The Silicon Valley Phenomenon
One way to test the assortative mating theory is to compare couples in which both individuals are strong systemizers with couples who include only one strong systemizer—or none. Two-systemizer couples may be more likely to have a child with autism. My colleagues and I created a Web site where parents can report what they studied in college, their occupations, and whether or not their children have autism (www.cambridgepsychology.com/graduateparents).
Meanwhile we are exploring the theory from other angles. If genes for technical aptitude are linked to genes for autism, then autism should be more common in places around the world where many systemizers live, work and marry—places such as Silicon Valley in California, which some people claim has autism rates 10 times higher than the average for the general population.
In Bangalore, the Silicon Valley of India, local clinicians have made similar observations. Alumni of the Massachusetts Institute of Technology have also reported rates of autism 10 times higher than average among their children. Unfortunately, no one has yet conducted detailed and systematic studies in Silicon Valley, Bangalore or M.I.T., so these accounts remain anecdotal.
My colleagues and I, however, have investigated the rates of autism in Eindhoven, the Silicon Valley of the Netherlands. Royal Philips Electronics has been a major employer in Eindhoven since 1891, and IBM has a branch in the city. Indeed, some 30 percent of jobs in Eindhoven are in the IT sector. Eindhoven is also home to Eindhoven University of Technology and High Tech Campus Eindhoven, the Dutch equivalent of M.I.T. We compared rates of autism in Eindhoven with rates of autism in two similarly sized cities in the Netherlands: Utrecht and Haarlem.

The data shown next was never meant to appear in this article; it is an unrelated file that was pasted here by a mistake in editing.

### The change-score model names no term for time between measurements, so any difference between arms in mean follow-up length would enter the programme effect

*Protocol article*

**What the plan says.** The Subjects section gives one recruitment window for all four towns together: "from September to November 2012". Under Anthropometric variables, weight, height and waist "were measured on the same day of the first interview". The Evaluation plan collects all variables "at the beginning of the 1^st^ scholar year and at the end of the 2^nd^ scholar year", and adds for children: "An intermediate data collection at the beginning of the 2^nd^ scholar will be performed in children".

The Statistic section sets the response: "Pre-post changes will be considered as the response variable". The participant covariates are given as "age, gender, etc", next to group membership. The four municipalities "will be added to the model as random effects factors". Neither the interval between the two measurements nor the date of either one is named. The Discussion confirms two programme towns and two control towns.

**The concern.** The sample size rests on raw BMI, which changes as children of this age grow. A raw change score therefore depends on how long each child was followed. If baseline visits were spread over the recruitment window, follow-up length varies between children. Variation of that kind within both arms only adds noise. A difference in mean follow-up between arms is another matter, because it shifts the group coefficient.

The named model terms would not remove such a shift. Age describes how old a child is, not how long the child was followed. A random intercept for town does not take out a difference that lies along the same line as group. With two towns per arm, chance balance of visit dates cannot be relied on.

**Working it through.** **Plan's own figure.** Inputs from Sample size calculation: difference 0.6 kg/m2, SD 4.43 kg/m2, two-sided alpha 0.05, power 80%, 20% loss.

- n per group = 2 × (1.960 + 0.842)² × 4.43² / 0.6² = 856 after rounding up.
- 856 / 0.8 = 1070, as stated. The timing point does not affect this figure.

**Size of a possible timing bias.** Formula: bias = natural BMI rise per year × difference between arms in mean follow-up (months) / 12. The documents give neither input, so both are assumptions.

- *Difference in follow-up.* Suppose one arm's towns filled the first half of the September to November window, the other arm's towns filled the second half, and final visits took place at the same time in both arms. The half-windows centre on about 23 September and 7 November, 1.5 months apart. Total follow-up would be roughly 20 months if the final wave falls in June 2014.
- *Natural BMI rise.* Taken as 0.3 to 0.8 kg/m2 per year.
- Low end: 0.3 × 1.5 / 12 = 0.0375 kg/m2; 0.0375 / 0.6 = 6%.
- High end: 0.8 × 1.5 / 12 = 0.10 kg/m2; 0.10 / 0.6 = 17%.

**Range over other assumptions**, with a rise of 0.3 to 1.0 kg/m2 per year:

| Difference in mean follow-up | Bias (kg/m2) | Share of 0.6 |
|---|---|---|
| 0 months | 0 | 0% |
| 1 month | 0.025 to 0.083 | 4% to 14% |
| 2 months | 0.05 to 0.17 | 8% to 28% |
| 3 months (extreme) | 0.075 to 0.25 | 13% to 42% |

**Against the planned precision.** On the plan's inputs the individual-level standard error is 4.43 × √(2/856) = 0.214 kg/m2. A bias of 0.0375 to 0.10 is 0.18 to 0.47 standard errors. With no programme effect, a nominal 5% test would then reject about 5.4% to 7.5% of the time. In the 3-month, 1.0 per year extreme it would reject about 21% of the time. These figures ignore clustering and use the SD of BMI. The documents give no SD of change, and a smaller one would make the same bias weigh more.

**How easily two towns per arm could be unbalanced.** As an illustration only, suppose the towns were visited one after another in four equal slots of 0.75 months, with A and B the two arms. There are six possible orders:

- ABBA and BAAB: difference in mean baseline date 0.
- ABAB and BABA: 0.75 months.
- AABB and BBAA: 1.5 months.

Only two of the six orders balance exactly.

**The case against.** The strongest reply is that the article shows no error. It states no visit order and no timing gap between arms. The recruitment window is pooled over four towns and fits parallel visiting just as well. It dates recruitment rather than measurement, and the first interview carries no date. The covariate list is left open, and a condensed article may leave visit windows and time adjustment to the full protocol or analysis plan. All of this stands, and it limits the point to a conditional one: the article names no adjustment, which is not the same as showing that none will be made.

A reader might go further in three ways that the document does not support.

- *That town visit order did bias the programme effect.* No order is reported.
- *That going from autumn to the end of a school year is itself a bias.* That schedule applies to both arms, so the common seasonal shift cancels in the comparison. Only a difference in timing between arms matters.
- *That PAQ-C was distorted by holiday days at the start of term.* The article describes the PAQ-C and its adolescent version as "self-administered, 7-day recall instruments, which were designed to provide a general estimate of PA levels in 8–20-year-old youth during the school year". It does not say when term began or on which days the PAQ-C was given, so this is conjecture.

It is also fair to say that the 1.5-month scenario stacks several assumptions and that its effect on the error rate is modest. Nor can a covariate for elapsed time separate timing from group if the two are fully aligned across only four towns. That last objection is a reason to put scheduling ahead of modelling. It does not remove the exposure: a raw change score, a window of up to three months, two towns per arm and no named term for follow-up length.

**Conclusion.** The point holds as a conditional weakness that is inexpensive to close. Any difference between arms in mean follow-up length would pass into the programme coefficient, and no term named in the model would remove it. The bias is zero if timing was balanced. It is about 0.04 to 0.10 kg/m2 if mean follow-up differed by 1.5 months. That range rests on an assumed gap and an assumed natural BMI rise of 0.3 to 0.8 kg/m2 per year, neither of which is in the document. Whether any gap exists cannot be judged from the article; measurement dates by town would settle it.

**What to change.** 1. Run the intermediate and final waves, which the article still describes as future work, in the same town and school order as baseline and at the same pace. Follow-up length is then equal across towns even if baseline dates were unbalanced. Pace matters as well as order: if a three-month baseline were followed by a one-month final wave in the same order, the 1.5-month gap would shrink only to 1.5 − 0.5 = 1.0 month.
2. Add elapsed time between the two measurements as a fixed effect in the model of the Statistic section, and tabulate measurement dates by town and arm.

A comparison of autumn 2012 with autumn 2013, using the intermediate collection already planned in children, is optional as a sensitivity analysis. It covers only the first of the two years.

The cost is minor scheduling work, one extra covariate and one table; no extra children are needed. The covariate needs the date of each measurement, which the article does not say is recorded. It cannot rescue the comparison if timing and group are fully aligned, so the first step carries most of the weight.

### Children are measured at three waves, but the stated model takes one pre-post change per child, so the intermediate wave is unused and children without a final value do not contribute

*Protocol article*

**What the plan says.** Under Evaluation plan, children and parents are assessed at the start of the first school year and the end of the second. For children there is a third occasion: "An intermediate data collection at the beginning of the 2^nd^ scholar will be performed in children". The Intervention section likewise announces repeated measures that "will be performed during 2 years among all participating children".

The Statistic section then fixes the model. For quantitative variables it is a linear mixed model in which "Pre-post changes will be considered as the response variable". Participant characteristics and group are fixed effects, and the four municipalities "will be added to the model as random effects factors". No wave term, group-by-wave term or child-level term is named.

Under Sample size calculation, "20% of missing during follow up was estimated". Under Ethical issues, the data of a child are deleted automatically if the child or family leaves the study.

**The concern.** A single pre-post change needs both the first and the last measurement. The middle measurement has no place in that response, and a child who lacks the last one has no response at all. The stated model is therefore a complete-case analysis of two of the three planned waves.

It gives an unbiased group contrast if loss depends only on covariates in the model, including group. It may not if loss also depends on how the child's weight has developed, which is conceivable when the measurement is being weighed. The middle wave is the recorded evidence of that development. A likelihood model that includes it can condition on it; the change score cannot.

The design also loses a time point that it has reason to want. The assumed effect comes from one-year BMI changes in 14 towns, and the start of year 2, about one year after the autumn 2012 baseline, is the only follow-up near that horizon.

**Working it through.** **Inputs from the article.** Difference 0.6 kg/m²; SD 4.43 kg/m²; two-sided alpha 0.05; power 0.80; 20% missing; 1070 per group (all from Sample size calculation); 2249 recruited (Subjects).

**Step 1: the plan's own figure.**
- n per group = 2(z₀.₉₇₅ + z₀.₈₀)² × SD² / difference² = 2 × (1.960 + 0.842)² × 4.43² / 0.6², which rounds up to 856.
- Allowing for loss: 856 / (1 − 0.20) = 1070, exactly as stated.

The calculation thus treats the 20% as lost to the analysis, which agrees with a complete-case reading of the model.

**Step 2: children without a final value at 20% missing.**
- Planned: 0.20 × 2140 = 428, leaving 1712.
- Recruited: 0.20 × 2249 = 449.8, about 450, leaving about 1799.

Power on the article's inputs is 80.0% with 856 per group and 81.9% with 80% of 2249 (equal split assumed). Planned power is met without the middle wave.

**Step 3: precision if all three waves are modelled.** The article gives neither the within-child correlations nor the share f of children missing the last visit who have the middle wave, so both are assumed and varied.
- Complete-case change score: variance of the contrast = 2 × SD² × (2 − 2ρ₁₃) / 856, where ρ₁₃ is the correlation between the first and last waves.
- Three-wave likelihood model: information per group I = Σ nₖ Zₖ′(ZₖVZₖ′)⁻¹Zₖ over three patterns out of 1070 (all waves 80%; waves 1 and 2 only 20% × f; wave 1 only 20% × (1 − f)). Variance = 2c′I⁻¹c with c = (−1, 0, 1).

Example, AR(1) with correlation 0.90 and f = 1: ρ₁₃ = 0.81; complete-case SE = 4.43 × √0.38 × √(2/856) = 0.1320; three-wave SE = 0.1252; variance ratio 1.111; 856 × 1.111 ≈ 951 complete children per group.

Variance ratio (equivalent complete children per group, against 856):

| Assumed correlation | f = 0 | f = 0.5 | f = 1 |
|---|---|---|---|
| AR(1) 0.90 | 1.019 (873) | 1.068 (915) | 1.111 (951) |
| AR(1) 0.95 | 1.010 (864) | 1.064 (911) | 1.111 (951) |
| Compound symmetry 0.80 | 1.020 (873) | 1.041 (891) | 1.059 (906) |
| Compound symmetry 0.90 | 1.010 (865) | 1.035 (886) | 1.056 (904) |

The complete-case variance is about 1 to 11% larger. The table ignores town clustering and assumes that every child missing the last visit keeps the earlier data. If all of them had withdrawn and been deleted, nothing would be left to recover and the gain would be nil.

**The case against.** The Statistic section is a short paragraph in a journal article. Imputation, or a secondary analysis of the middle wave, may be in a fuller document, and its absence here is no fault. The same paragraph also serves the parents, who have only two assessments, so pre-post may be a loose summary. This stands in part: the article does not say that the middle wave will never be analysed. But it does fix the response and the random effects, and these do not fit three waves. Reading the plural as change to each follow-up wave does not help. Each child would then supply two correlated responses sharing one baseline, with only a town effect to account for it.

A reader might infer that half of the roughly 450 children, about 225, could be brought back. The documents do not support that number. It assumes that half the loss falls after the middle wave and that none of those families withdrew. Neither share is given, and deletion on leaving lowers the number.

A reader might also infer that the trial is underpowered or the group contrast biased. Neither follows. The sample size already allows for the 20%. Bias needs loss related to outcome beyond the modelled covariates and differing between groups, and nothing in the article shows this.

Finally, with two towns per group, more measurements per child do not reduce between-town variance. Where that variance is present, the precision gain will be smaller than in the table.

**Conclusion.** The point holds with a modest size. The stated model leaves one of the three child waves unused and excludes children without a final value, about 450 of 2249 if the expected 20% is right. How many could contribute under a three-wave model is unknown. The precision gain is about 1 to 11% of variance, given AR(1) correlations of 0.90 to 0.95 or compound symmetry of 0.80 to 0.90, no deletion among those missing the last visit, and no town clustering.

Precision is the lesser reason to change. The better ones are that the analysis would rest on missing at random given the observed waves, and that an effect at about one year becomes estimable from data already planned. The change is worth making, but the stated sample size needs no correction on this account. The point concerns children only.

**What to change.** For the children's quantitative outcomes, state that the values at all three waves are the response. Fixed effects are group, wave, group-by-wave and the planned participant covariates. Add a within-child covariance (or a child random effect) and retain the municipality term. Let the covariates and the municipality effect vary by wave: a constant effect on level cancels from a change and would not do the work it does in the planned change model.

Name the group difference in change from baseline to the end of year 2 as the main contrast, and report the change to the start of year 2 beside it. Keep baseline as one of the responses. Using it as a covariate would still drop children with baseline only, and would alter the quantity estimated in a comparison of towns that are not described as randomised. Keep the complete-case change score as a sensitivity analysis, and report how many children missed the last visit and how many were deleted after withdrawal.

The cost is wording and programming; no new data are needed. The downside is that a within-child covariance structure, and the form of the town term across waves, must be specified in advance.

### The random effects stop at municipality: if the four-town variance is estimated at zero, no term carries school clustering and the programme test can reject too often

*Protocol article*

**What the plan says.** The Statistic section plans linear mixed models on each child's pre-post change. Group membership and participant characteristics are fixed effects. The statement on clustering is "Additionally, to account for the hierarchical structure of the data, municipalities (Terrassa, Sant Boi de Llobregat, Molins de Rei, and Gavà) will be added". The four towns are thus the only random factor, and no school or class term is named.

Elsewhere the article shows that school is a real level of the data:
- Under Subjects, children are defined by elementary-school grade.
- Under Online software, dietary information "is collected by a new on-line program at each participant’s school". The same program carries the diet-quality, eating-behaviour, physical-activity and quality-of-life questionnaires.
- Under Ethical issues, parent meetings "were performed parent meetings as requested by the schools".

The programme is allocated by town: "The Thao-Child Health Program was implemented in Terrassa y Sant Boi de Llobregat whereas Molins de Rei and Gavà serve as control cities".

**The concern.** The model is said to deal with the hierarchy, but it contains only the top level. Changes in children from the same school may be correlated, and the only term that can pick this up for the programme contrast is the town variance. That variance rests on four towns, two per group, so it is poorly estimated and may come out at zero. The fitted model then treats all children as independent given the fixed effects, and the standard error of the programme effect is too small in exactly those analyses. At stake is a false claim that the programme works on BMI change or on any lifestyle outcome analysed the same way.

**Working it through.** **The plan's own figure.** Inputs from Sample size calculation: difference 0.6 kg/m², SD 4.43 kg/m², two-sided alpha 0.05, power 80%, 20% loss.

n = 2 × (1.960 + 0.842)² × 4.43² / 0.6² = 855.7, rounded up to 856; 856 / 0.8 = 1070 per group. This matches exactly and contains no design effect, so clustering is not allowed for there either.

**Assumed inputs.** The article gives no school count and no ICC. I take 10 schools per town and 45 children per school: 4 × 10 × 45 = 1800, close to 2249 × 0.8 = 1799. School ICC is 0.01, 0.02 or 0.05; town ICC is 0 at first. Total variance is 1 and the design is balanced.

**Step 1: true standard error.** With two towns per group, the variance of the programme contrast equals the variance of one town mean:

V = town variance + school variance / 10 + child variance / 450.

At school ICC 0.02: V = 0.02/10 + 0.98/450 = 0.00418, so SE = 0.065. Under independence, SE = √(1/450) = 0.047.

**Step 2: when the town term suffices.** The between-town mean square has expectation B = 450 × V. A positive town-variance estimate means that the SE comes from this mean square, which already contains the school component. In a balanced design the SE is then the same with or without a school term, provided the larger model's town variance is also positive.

In 2010 we asked every school in all three cities to count how many children among their pupils had a formal diagnosis of autism. A total of 369 schools took part, providing information on about 62,505 children. We found that the rate of autism in Eindhoven was almost three times higher (229 per 10,000) than in Haarlem (84 per 10,000) or Utrecht (57 per 10,000).
In parallel with testing the link between autism and systemizing, we have been examining why autism appears to be so much more common among boys than among girls. In classic autism, the sex ratio is about four boys to every girl. In Asperger's, the sex ratio may be as high as nine boys for every girl.
Likewise, strong systemizing is much more common in men than in women. In childhood, boys on average show a stronger interest in mechanical systems (such as toy vehicles) and constructional systems (such as Lego). In adulthood, men are overrepresented in STEM subjects (science, technology, engineering and math) but not in people-centered sciences such as clinical psychology or medicine. We have been investigating whether high levels of the hormone testosterone in the fetus, long known to play a role in “masculinizing” the developing brain in animals, correlate with strong systemizing and more traits associated with autism. A human male fetus produces at least twice as much testosterone as a female fetus does.
To test these ideas, my colleague Bonnie Auyeung of the Cambridge Autism Research Center and I studied 235 pregnant women undergoing amniocentesis—a procedure in which a long needle samples the amniotic fluid surrounding a fetus. We found that the more testosterone surrounding a fetus in the womb, the stronger the children's later interest in systems, the better their attention to detail and the higher their number of traits associated with autism. Researchers in Cambridge, England, and Denmark are now collaborating to test whether children who eventually develop autism were exposed to elevated levels of testosterone in the womb.